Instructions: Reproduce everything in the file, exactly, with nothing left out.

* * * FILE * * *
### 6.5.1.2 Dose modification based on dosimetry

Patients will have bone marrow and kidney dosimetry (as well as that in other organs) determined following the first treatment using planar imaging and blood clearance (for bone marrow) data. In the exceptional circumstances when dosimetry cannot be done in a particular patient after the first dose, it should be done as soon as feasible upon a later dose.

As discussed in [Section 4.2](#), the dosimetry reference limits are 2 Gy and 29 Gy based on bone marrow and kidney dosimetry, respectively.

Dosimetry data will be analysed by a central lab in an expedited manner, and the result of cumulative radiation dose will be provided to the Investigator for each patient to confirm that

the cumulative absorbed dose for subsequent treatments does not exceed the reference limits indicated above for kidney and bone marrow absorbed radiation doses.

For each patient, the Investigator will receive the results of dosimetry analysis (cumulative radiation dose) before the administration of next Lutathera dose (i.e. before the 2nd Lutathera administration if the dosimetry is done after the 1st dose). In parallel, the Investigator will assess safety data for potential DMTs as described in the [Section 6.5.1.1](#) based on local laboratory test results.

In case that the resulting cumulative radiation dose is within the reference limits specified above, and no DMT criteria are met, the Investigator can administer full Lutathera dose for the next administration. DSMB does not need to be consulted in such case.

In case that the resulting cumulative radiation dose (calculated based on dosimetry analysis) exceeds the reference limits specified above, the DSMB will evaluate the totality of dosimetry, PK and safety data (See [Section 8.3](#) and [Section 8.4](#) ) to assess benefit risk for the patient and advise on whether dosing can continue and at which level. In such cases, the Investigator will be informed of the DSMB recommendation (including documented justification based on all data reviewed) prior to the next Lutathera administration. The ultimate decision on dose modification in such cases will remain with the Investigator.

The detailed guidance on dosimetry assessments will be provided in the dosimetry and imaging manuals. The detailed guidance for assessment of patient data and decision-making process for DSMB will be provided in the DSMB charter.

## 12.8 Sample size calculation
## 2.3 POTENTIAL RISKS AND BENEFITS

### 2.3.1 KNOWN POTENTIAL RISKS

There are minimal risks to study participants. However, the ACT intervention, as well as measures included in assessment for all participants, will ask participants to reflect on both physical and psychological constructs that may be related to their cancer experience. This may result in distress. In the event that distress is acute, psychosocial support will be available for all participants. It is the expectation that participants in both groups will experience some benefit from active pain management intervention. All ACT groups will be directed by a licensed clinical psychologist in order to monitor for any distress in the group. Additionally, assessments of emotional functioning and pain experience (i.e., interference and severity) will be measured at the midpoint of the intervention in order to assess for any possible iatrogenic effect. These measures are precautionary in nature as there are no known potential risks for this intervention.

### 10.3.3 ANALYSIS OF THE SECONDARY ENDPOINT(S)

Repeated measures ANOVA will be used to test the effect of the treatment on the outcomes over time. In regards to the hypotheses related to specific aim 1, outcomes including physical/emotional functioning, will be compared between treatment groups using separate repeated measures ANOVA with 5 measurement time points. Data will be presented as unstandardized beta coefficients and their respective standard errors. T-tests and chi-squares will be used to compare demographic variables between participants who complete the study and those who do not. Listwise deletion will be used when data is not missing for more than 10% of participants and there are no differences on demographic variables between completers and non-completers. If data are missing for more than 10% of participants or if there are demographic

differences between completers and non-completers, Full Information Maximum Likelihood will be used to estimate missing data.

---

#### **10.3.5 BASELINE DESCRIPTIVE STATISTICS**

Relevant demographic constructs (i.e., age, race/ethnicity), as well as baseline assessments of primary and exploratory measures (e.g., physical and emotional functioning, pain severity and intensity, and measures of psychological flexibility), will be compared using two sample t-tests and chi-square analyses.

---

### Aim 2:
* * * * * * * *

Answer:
### 6.5.1.2 Dose modification based on dosimetry

Patients will have bone marrow and kidney dosimetry (as well as that in other organs) determined following the first treatment using planar imaging and blood clearance (for bone marrow) data. In the exceptional circumstances when dosimetry cannot be done in a particular patient after the first dose, it should be done as soon as feasible upon a later dose.

As discussed in [Section 4.2](#), the dosimetry reference limits are 2 Gy and 29 Gy based on bone marrow and kidney dosimetry, respectively.

Dosimetry data will be analysed by a central lab in an expedited manner, and the result of cumulative radiation dose will be provided to the Investigator for each patient to confirm that

the cumulative absorbed dose for subsequent treatments does not exceed the reference limits indicated above for kidney and bone marrow absorbed radiation doses.

For each patient, the Investigator will receive the results of dosimetry analysis (cumulative radiation dose) before the administration of next Lutathera dose (i.e. before the 2nd Lutathera administration if the dosimetry is done after the 1st dose). In parallel, the Investigator will assess safety data for potential DMTs as described in the [Section 6.5.1.1](#) based on local laboratory test results.

In case that the resulting cumulative radiation dose is within the reference limits specified above, and no DMT criteria are met, the Investigator can administer full Lutathera dose for the next administration. DSMB does not need to be consulted in such case.

In case that the resulting cumulative radiation dose (calculated based on dosimetry analysis) exceeds the reference limits specified above, the DSMB will evaluate the totality of dosimetry, PK and safety data (See [Section 8.3](#) and [Section 8.4](#) ) to assess benefit risk for the patient and advise on whether dosing can continue and at which level. In such cases, the Investigator will be informed of the DSMB recommendation (including documented justification based on all data reviewed) prior to the next Lutathera administration. The ultimate decision on dose modification in such cases will remain with the Investigator.

The detailed guidance on dosimetry assessments will be provided in the dosimetry and imaging manuals. The detailed guidance for assessment of patient data and decision-making process for DSMB will be provided in the DSMB charter.

## 12.8 Sample size calculation
## 2.3 POTENTIAL RISKS AND BENEFITS

### 2.3.1 KNOWN POTENTIAL RISKS

There are minimal risks to study participants. However, the ACT intervention, as well as measures included in assessment for all participants, will ask participants to reflect on both physical and psychological constructs that may be related to their cancer experience. This may result in distress. In the event that distress is acute, psychosocial support will be available for all participants. It is the expectation that participants in both groups will experience some benefit from active pain management intervention. All ACT groups will be directed by a licensed clinical psychologist in order to monitor for any distress in the group. Additionally, assessments of emotional functioning and pain experience (i.e., interference and severity) will be measured at the midpoint of the intervention in order to assess for any possible iatrogenic effect. These measures are precautionary in nature as there are no known potential risks for this intervention.

### 10.3.3 ANALYSIS OF THE SECONDARY ENDPOINT(S)

Repeated measures ANOVA will be used to test the effect of the treatment on the outcomes over time. In regards to the hypotheses related to specific aim 1, outcomes including physical/emotional functioning, will be compared between treatment groups using separate repeated measures ANOVA with 5 measurement time points. Data will be presented as unstandardized beta coefficients and their respective standard errors. T-tests and chi-squares will be used to compare demographic variables between participants who complete the study and those who do not. Listwise deletion will be used when data is not missing for more than 10% of participants and there are no differences on demographic variables between completers and non-completers. If data are missing for more than 10% of participants or if there are demographic

differences between completers and non-completers, Full Information Maximum Likelihood will be used to estimate missing data.

---

#### **10.3.5 BASELINE DESCRIPTIVE STATISTICS**

Relevant demographic constructs (i.e., age, race/ethnicity), as well as baseline assessments of primary and exploratory measures (e.g., physical and emotional functioning, pain severity and intensity, and measures of psychological flexibility), will be compared using two sample t-tests and chi-square analyses.

---

### Aim 2: